3 Ways to Spark Innovation
Thoughts on creativity from a former Disney Imagineer.
Posted May 20, 2020
We all have sparks, imaginations.
That's how our minds, create creations.
For they can make, our wildest dreams come true.
Those magic sparks, in me and you.
When you think of Disney Imagineers, those who are the creative engines behind Disney, the term “brain science” might not pop into your mind at first. But if you dig into the creative process, there is actually quite a bit of complexity that allows Imagineers to ignite “those magic sparks” and conceptualize some of the world’s most beloved attractions.
Former Disney Imagineer Brian Collins worked on show scripts and a variety of other creative copy for some of Disney's most beloved attractions such as The Great Movie Ride, Jungle Cruise, and several of Epcot's World Showcases. As a show writer, his job was to contribute to the guest experience in a very focused way—using the power of words to help create, or at least contribute to, entertaining guests of the Magic Kingdom, Epcot, and the (then) Disney-MGM Studios. This oftentimes involved very complex storytelling. Today, as an innovation consultant, Brian continues tapping into those same brain-based skills and helps push the boundaries of creativity for his clients. Here are just three of the techniques he uses to coach people on how to boost their powers of creativity and help them “think like an Imagineer.”
1. Be Observant
It’s important to observe the world around us. Creative people tend to be mental pack-rats and store all sorts of things away in their cerebral cortex. It could be the smell from a restaurant, the pattern on a carpet, or how light plays off the clouds during a sunset. Most of the time, this skill isn’t really a conscious action, but more related to the zen-like concept of “soft eyes” where one is observant but not intensely focused. Mastering this skill is important to innovation because oftentimes we need to reach into our “mental filing cabinets” and use these past experiences—or observations—as different puzzle pieces of a creative solution. The more observant you are, the more puzzle pieces you will have, and thus, the more innovative you can be.
2. Use Creative Cross-Pollination
Having a bunch of puzzle pieces is a good start, but the most innovative people are then able to take those and assemble them in ways others haven’t thought of before. Being able to connect the dots in these new, novel, and appropriate ways is something Brian refers to as creative cross-pollination and it’s often the difference between having a good idea and a transformative one. There has been some interesting research on how white matter, which enables the brain’s cells to more quickly send and receive messages, might play a part in the creative process. Physiology aside, the act of creative cross-pollination is an inherent part of the human psyche and those who are more proficient at it will tend to be much more innovative. To build your creative cross-pollination muscles, try this mental exercise: attempt to combine two unlike household items—for example, a toothbrush, and a coffee maker—to create a new product idea for an office setting. It might be hard at first, but that’s the point. Stretch your brain and see what you can come up with by combining two seemingly unrelated products to create a new idea.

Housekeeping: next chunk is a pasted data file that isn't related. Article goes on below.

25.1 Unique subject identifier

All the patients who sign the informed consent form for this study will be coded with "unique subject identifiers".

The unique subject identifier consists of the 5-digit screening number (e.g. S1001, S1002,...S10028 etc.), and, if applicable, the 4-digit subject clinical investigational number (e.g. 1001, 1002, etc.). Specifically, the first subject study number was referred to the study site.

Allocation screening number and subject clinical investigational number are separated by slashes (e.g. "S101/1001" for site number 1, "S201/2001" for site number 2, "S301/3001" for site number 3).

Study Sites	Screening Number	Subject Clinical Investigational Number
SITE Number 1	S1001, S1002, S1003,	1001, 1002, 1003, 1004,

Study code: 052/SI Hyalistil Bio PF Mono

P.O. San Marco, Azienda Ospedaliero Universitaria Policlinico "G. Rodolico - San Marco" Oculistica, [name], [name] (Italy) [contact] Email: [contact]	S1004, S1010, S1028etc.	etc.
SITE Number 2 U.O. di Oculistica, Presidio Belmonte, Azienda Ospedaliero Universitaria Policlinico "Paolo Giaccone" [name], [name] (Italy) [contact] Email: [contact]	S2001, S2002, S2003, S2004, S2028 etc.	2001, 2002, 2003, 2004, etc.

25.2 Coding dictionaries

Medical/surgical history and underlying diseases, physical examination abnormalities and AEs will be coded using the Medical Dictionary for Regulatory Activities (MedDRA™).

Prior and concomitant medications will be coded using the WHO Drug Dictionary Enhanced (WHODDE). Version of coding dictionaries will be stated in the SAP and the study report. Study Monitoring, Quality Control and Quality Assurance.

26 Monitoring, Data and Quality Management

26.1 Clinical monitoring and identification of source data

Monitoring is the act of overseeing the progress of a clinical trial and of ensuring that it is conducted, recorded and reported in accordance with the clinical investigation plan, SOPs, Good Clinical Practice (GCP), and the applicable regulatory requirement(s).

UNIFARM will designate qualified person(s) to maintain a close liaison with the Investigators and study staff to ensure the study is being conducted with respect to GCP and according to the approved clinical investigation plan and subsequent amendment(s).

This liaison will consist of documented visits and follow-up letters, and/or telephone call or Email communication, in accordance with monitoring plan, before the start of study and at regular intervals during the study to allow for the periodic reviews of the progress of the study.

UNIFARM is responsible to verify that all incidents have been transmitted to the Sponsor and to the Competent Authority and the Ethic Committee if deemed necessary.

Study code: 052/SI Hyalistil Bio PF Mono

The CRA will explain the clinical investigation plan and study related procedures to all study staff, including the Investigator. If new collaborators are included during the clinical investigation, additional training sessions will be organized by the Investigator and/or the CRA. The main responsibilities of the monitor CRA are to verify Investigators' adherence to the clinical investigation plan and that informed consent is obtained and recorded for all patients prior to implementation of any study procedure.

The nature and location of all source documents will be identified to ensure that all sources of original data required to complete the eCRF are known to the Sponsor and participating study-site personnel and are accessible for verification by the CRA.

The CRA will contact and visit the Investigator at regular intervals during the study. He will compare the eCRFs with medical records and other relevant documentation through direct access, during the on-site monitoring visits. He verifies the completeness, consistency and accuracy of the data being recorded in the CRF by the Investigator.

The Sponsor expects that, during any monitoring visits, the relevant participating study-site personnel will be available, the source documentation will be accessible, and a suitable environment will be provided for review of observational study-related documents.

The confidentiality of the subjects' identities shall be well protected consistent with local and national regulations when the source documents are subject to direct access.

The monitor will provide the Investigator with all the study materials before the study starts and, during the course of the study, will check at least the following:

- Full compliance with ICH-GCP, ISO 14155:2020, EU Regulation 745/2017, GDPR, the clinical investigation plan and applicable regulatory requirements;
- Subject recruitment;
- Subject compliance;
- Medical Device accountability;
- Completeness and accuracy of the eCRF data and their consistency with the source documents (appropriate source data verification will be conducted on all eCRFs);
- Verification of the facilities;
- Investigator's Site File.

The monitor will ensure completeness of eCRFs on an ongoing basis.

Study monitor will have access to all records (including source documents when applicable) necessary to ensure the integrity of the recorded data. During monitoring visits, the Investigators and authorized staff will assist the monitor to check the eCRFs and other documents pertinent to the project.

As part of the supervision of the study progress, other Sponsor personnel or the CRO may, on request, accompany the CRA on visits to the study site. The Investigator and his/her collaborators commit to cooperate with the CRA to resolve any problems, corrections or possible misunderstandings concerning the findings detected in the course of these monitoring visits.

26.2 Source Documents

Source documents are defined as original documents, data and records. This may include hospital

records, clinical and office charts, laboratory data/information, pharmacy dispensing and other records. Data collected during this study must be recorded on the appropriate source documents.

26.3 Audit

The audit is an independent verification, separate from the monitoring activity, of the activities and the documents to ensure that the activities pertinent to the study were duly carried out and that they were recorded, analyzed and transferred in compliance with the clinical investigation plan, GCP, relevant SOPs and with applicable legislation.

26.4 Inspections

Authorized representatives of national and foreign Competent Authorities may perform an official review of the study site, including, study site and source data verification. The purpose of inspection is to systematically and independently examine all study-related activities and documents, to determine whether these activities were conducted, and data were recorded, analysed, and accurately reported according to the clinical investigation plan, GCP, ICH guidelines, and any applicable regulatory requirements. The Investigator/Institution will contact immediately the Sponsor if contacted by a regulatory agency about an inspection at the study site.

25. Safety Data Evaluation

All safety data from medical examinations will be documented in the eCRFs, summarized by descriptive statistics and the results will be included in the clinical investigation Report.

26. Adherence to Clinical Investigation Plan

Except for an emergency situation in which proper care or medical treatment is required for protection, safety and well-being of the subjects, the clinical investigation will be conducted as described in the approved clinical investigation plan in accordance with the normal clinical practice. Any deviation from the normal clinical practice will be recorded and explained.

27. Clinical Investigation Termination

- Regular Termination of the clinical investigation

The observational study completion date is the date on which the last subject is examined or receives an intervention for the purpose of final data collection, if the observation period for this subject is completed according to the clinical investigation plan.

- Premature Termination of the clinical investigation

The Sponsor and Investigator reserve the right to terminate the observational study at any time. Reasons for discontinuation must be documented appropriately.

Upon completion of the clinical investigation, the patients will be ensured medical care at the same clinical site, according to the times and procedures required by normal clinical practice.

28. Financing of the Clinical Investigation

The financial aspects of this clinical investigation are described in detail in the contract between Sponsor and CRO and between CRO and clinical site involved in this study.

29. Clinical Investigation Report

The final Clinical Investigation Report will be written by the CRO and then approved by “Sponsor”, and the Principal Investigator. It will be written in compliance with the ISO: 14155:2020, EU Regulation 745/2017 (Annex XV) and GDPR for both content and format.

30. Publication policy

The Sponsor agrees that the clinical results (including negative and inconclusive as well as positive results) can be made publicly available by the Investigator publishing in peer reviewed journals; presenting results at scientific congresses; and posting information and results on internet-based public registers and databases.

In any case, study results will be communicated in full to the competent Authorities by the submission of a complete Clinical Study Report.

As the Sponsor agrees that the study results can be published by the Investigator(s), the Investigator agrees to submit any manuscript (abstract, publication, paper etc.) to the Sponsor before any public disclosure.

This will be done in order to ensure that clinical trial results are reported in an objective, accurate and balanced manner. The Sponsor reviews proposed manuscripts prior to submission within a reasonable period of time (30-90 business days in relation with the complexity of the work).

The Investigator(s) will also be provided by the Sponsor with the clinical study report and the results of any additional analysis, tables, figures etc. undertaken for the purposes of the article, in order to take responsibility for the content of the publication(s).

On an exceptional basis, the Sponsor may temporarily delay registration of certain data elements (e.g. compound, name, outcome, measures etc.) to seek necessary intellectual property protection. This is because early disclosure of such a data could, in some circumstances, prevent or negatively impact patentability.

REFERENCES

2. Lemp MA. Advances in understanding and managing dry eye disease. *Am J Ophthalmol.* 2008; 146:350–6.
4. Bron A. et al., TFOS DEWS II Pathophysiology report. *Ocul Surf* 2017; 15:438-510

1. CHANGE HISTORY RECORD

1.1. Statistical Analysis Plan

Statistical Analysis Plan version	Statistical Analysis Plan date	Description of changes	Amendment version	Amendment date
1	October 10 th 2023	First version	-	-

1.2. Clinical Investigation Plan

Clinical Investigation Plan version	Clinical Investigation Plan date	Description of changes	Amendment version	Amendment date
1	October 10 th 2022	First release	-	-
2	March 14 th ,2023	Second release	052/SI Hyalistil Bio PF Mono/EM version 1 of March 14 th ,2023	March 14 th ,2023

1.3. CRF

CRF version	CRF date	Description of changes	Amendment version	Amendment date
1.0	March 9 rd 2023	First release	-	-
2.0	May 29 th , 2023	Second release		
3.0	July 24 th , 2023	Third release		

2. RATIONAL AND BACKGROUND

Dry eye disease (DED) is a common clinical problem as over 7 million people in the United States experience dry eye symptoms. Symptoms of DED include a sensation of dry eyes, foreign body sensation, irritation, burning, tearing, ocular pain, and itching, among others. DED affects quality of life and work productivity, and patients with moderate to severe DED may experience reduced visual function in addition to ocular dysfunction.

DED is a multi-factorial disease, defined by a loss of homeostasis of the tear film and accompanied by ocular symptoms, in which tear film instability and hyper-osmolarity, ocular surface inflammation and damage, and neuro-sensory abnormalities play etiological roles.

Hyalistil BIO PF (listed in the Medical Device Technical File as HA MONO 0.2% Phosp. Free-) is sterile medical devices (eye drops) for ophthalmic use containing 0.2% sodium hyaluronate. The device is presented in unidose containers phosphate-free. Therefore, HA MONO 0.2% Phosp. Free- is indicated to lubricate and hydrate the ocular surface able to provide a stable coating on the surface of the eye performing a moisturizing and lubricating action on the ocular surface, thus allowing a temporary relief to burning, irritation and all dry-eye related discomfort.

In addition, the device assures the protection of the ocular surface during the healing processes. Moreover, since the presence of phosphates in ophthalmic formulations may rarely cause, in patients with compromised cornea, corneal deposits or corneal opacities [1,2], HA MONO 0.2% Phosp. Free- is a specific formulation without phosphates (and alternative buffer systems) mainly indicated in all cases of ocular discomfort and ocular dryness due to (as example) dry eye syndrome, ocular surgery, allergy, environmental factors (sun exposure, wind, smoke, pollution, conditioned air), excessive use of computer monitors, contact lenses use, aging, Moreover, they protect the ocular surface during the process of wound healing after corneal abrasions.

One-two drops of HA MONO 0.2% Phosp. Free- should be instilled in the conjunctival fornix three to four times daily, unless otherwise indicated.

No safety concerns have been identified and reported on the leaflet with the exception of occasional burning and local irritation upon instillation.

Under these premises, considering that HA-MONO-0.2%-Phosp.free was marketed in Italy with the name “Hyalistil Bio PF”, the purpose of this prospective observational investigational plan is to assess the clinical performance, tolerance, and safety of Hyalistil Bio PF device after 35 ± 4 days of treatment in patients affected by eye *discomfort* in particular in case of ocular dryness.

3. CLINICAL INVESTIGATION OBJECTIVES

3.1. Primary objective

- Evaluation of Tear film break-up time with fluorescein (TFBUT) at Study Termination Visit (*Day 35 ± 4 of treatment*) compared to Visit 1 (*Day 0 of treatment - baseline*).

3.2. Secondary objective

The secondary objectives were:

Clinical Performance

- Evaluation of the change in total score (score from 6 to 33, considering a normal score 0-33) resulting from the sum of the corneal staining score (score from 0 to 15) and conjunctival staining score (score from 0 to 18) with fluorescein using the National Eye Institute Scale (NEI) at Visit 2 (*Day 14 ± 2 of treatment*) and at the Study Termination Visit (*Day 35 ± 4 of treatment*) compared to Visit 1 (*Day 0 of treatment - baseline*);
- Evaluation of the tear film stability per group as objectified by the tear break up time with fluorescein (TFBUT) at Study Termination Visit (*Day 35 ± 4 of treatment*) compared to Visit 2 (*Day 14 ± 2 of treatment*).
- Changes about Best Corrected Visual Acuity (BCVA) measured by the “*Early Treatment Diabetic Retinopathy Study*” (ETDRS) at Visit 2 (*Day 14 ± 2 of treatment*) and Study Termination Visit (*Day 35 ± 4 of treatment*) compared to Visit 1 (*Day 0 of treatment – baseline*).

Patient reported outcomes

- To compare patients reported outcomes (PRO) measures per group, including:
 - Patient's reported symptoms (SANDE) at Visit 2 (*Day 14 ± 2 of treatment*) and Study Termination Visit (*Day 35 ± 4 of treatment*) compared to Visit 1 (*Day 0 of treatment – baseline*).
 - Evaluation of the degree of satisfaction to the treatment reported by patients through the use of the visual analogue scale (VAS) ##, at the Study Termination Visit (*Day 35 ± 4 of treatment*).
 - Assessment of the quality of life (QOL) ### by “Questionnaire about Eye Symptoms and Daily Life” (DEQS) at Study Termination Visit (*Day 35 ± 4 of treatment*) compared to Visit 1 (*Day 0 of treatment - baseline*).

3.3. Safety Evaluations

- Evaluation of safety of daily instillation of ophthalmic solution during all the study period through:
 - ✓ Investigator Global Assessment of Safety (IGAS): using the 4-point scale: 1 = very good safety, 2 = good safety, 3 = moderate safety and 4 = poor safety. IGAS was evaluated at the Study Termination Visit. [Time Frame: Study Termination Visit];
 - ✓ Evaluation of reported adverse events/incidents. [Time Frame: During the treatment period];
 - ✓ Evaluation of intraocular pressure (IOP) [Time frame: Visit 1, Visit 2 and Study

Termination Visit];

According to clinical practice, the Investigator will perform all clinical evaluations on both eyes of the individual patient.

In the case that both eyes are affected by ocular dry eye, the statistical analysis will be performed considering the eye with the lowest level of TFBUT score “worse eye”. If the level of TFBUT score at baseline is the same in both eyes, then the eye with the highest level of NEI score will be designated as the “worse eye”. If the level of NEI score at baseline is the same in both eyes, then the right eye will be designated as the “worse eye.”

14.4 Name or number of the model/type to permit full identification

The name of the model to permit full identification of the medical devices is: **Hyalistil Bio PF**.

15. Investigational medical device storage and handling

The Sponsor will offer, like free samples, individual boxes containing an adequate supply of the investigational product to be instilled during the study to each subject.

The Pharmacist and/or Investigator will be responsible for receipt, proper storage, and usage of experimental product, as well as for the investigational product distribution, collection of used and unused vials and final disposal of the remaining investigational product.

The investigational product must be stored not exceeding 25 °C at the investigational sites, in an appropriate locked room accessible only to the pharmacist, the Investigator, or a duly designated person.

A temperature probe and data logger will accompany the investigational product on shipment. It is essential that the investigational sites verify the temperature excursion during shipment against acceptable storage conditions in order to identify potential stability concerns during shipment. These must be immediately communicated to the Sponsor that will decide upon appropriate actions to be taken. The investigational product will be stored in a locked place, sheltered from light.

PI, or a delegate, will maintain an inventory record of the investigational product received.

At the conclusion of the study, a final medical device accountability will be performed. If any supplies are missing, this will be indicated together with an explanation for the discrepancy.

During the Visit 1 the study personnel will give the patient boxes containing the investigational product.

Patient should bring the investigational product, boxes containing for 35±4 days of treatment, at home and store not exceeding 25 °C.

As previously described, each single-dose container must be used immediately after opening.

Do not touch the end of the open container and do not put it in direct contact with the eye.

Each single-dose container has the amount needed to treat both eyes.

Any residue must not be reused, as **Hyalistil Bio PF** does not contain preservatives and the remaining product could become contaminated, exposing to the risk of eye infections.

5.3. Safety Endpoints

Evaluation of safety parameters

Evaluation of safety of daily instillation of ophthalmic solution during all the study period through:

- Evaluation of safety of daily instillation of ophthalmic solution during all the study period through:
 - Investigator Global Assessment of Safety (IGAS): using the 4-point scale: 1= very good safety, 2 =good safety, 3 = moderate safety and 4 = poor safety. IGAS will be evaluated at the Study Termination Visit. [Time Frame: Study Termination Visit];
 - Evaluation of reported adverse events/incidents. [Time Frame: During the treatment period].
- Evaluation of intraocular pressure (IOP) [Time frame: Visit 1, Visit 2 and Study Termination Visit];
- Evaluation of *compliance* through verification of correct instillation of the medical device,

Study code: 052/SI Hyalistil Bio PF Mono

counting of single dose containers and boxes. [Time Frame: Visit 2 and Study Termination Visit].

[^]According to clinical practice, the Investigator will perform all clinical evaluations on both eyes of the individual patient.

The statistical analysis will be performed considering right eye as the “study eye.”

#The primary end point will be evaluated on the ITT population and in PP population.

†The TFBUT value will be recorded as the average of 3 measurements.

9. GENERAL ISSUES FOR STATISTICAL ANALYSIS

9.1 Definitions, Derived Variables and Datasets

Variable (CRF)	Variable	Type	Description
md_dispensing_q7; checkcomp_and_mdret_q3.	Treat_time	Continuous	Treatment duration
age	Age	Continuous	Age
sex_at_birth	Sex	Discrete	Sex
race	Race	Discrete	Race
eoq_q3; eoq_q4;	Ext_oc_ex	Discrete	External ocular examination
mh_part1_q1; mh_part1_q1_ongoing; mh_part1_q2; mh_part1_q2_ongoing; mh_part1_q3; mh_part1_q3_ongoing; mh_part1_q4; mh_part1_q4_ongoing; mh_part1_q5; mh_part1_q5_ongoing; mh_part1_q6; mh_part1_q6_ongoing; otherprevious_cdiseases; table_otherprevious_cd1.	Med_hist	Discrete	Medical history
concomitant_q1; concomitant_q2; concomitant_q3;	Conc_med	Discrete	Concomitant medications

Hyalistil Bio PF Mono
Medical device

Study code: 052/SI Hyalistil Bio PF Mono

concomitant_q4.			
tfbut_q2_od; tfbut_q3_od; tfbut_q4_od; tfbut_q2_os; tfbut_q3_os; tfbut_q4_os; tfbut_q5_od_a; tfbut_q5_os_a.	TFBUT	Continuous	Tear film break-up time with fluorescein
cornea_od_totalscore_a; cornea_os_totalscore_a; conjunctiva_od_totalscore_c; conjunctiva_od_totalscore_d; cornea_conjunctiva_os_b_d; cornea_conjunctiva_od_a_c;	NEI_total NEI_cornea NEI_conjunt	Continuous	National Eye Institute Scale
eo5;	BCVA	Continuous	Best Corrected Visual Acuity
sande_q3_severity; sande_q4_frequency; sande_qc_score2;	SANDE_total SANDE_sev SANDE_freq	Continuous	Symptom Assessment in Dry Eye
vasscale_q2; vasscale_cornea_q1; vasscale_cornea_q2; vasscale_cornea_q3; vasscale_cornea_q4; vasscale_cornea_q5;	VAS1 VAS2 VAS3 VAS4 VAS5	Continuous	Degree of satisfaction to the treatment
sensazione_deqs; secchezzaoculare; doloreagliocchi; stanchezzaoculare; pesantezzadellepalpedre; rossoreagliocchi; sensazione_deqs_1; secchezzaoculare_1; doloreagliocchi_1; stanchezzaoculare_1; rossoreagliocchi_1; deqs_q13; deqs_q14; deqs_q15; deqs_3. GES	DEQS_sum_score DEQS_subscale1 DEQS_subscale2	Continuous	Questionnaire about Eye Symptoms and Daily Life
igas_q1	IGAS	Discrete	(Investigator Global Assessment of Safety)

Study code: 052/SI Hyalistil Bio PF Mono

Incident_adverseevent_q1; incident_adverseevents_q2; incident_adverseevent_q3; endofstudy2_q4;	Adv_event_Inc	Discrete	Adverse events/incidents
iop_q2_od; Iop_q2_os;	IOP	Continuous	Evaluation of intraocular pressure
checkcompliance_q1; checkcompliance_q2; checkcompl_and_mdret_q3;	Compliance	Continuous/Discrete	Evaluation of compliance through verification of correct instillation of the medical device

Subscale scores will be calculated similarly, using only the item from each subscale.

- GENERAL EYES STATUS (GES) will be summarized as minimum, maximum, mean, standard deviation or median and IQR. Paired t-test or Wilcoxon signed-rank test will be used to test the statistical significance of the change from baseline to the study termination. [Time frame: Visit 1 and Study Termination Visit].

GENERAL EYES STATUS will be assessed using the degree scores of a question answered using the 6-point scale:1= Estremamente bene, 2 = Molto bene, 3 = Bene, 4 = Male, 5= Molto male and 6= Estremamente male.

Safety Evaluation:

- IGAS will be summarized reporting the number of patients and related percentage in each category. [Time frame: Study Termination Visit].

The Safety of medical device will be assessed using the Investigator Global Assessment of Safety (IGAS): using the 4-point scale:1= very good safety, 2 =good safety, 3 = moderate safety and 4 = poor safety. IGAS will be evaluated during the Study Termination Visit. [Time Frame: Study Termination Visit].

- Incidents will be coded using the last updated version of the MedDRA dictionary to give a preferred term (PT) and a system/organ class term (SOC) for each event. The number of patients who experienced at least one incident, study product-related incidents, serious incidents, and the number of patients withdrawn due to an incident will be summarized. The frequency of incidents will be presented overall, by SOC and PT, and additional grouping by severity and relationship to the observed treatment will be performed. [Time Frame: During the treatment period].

3. Don’t Force It
Sometimes your brain needs a rest. When trying to come up with the solution to a challenge (like the mental exercise above), it’s not unusual for us to think too hard. And the harder we think, the farther away that solution gets. As a matter of fact, it’s usually in those unguarded moments—those periods where we decide to “let it go”—that the answer often comes. According to the Laboratory of Neuro Imaging at the University of Southern California, the average brain generates 48.6 thoughts per minute. The most innovative people know that sometimes you need to just give it a rest. Go on to something else. Better yet, find time to play. Get outdoors. Watch a movie. Do anything to take your mind off the problem you’re trying to solve. That said—keep a pen and paper handy, or, these days, perhaps your smartphone within reach so you can dictate—because when you least expect it, that’s when the solution is most likely to come.
Brian Collins is a former show writer with Walt Disney Imagineering. He now serves as an innovation consultant with Magic Bytes in Orlando and through his practice known as The Brainstorm Institute.